Deborah Kerr
Dutch postcard. Photo: MGM. British film star Deborah Kerr (1921-2007) was nicknamed The English Rose for her fresh natural beauty. In many films the stage, television and film actress played 'classic' English ladies, but during the 1950’s she became known for her versatile roles in major Hollywood productions. Deborah Kerr was born as Deborah Jane Kerr-Trimmer in 1921, Helensburgh, Scotland. She was the daughter of Captain Arthur Kerr-Trimmer, a World War I veteran pilot who became a naval architect and civil engineer, and his wife Kathleen Rose Smale.A shy, insecure child, she found an outlet for expressing her feelings in acting. Her aunt Phyllis Smale, a radio star and director of the Hicks-Smale Drama School in Bristol, became her first acting coach. Her aunt got her some stage work when she was a teenager. Deborah first performed at the Open Air Theatre in Regent's Park, London. She subsequently performed with the Oxford Repertory Company in 1939-1940. Her first appearance on the West End stage was as Ellie Dunn in Heartbreak House at the Cambridge Theatre in 1943. She performed in France, Belgium and Holland with ENSA (Entertainments National Service Association, or Every Night Something Awful) - The British Army entertainment service. Her first film appearance was a small role in Contraband (1940, Michael Powell, Emeric Pressburger), but her scenes were deleted. British film producer Gabriel Pascal noticed and cast her in his film of George Bernard Shaw's Major Barbara (1941) as Jenny Hill a girl of the salvation army. Her wonderfully fresh natural beauty and incisiveness of playing were on show in John Baxter's Love on the Dole (1941) and Lance Comfort's Hatter's Castle (1941), in both as women who stumble sexually, by altruistic design in the former, through heartless seduction in the latter. Michael Powell made her a major star of the British cinemaby giving her the triple role of the hero’s three women in The Life and Death of Colonel Blimp (1943, Michael Powell, Emeric Pressburger). Nest she played the dowdy wife who blossoms in wartime in Perfect Strangers (1945, Alexander Korda);and the assertive Irish spy in I See a Dark Stranger (1946, Frank Launder). Then Powell cast her unforgettably as Sister Clodagh, forced to confront her own repressions in the Himalayan setting of Black Narcissus (1947, Michael Powell, Emeric Pressburger). The film was a hit in the USA as well as the UK, and Kerr won the New York Film Critics' Award as Actress of the Year. In 1947, Deborah Kerr went to Hollywood. Her surname was pronounced there as "car", not "kerr" In order to avoid confusion over pronunciation, Louis B. Mayer billed her as "Kerr rhymes with Star!" She repeated for MGM her success in films like The Hucksters (1947) opposite Clark Gable, Edward, My Son (1949, George Cukor) and the historical epic Quo Vadis (1951, Mervyn Le Roy). For her role as the wife who falls into dipsomania in Edward, My Son, she was both nominated for a Golden Globe and an Academy Award, but won neither. After a while she tired of playing prim-and-proper English ladies. “I came over here [Hollywood] to act, but it turned out all I had to do was to be high-minded, long suffering, white-gloved and decorative”, she was quoted. Then came an opportunity to expand with From Here to Eternity (1953, Fred Zinnemann). Originally Joan Crawford was meant to play the adulterous military wife who has an affair with Burt Lancaster, but when Crawford insisted on shooting the film with her own cameraman, the studio balked. They decided to take a chance and cast Deborah Kerr, who made the most of the adulteress who makes love with Burt Lancaster on a Hawaii beach amidst the crashing waves. The casting worked, the film was a success, and Kerr received her second Oscar nomination. And her career thereafter enjoyed a new, sexier versatility. She was quoted: “I don't think anyone knew I could act until a put on a bathing suit”. In 1953, she also achieved success on the Broadway stage in Tea and Sympathy, reprising her role in the film version Tea and Sympathy (1956, Vincente Minnelli). That same year, she played one of her best-remembered screen roles, Mrs. Anna Leonowens in the Rodgers and Hammerstein musical The King and I (1956, Walter Lang), although her singing voice in the film was dubbed by Marni Nixon. More success followed in Heaven Knows, Mr. Allison (1957, John Huston), An Affair to Remember (1957) with Cary Grant, Separate Tables (1958, Delbert Mann), The Sundowners (1960, ), The Innocents (1961, Jack Clayton) and The Night of the Iguana (1964, John Huston). Originally when filming began on Heaven Knows, Mr. Allison (1957), her co-star Robert Mitchum worried that Kerr would be like the prim characters she frequently played. However, after she swore at director John Huston during one take, Mitchum, who was in the water, almost drowned laughing. The two stars went on to have an enduring frie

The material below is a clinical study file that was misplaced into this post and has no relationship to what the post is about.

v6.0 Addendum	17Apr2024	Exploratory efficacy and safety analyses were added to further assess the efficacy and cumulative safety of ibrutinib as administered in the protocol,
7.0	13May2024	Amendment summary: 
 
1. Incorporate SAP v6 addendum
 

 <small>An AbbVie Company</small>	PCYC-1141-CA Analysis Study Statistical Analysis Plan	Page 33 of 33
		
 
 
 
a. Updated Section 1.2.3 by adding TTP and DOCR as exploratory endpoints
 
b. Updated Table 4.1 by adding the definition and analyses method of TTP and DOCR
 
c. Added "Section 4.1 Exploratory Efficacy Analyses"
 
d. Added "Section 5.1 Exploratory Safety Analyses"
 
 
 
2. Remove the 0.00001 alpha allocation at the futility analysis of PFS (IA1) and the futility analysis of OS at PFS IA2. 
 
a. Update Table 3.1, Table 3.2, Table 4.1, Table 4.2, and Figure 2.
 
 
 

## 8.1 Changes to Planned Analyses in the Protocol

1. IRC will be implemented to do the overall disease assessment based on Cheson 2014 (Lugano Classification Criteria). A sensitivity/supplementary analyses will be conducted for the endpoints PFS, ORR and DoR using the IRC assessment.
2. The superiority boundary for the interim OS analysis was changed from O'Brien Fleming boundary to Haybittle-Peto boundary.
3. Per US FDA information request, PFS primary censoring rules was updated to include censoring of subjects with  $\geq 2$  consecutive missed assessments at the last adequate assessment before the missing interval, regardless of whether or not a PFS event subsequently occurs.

county tyres bristol